Researchers at University of California San Diego School of Medicine report that cancer cells appear to communicate to other cancer cells, activating an internal mechanism that boosts resistance to common chemotherapies and promotes tumour survival. The findings are published online in Science Signaling.
Six years ago, Maurizio Zanetti, MD, professor in the Department of Medicine at UC San Diego School of Medicine and a tumour immunologist at Moores Cancer Center at UC San Diego Health, published a paper in PNAS suggesting that cancer cells exploit an internal mechanism used by stressed mammalian cells, called the unfolded protein response (UPR), to communicate with immune cells, notably cells derived from the bone marrow, imparting them with pro-tumourigenic characteristics.
The UPR is activated in response to unfolded or misfolded proteins accumulating in the endoplasmic reticulum (ER)—an organelle that carries out several metabolic functions in the cells and the site where proteins are built, folded and sent for secretion. The UPR can often decide cell death or survival.
In their new paper, Zanetti and colleagues say cancer cells appear to take the process beyond just affecting bone marrow cells, using transmissible ER stress (TERS) to activate Wnt signaling in recipient cancer cells. Wnt is a cellular signaling pathway linked to carcinogenesis in many types of cancer.
"We noticed that TERS-experienced cells survived better than their unexperienced counterparts when nutrient-starved or treated with common chemotherapies like bortezomib or paclitaxel," said Jeffrey J. Rodvold, a member of Zanetti's lab and first author of the study.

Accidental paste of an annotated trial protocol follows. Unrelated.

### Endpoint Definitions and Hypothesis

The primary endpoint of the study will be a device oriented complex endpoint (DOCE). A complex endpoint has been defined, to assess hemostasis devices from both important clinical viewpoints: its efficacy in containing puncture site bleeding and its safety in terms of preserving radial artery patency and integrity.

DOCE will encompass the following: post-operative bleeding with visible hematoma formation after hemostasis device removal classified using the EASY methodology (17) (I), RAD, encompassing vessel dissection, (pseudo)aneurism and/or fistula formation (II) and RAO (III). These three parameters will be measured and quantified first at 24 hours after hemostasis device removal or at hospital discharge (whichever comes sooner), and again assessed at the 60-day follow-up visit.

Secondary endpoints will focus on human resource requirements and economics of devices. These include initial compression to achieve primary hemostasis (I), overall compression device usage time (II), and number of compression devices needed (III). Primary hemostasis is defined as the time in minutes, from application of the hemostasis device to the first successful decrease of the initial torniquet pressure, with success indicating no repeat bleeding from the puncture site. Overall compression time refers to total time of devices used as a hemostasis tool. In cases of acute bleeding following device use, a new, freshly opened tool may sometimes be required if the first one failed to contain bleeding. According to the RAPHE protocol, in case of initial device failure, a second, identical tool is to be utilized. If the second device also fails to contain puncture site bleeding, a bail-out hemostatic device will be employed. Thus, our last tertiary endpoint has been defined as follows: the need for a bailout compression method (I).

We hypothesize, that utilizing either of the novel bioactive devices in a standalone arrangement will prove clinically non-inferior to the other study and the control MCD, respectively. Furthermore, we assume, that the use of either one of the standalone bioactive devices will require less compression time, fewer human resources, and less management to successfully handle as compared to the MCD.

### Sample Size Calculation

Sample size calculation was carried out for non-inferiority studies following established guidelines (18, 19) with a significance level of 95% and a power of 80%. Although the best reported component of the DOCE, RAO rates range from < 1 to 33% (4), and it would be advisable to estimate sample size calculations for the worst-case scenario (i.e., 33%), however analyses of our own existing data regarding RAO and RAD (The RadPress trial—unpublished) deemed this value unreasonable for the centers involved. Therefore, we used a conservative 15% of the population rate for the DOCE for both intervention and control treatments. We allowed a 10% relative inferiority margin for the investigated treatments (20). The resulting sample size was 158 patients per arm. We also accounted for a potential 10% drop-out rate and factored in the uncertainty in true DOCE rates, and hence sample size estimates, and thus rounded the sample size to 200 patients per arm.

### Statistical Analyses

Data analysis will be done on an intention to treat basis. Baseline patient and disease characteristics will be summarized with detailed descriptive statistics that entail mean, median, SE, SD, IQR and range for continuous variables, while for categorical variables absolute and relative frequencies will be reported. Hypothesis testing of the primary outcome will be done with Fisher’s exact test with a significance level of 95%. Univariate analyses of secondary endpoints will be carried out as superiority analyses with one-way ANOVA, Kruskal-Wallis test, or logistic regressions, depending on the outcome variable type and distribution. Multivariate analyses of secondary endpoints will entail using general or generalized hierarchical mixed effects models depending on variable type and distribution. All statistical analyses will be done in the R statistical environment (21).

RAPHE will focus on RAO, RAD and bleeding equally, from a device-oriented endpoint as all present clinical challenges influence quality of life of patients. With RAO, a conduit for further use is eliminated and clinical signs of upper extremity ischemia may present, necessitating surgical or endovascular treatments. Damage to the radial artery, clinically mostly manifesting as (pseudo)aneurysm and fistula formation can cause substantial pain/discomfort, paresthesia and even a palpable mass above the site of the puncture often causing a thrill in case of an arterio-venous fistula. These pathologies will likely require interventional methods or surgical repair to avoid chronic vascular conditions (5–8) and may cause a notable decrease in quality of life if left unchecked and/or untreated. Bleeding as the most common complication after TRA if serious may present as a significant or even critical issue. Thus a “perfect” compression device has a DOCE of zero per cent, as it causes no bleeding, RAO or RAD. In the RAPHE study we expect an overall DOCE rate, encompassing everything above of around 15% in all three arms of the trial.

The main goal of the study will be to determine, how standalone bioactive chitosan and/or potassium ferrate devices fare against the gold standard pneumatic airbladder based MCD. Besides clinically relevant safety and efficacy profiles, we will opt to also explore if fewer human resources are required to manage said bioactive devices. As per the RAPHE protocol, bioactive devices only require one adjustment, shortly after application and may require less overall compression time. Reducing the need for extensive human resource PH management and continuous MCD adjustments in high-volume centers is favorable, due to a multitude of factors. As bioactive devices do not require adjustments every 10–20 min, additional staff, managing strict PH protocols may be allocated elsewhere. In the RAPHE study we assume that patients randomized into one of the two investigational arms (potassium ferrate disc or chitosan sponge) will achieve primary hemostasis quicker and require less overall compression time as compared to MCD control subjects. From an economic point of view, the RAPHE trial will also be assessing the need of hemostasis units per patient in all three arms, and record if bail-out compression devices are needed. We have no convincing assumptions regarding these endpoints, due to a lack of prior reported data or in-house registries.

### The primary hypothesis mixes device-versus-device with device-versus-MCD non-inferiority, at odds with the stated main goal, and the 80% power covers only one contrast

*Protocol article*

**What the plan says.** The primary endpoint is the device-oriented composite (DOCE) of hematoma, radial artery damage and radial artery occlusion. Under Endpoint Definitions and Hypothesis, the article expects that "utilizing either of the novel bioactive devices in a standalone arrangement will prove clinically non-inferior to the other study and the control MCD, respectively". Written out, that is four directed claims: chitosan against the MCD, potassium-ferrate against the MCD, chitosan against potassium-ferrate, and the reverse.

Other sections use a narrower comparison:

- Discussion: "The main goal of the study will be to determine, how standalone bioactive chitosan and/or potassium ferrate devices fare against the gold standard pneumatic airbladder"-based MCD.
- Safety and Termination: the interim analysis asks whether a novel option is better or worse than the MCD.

"In each instance, receiving stress signals caused cells to survive better. Understanding how cellular fitness is gained within the tumour microenvironment is key to understand cooperativity among cancer cells as a way to collective resilience to nutrient starvation and therapies." When cancer cells subject to TERS were implanted in mice, they produced faster growing tumours.
"Our data demonstrate that transmissible ER stress is a mechanism of intercellular communication," said Zanetti. "We know that tumour cells live in difficult environments, exposed to nutrient deprivation and lack of oxygen, which in principle should restrict tumour growth. Through stress transmission, tumour cells help neighboring tumour cells to cope with these adverse conditions and eventually survive and acquire growth advantages."
Importantly, he said the research may explain previous findings by other groups showing that individual tumour cells within a uniform genetic lineage can acquire functionally different behaviors in vivo.
In other words, some cells acquire greater fitness and extended survival—another way to generate intra-tumour heterogeneity, which currently represents one of the major obstacles to cancer treatment. This implies that mutations peppered throughout the cancer genome of an individual are not the only source of intra-tumour heterogeneity.
Zanetti said researchers and physicians need to consider these changing cellular dynamics in the tumour microenvironment in developing both a better understanding of cancer and more effective treatments.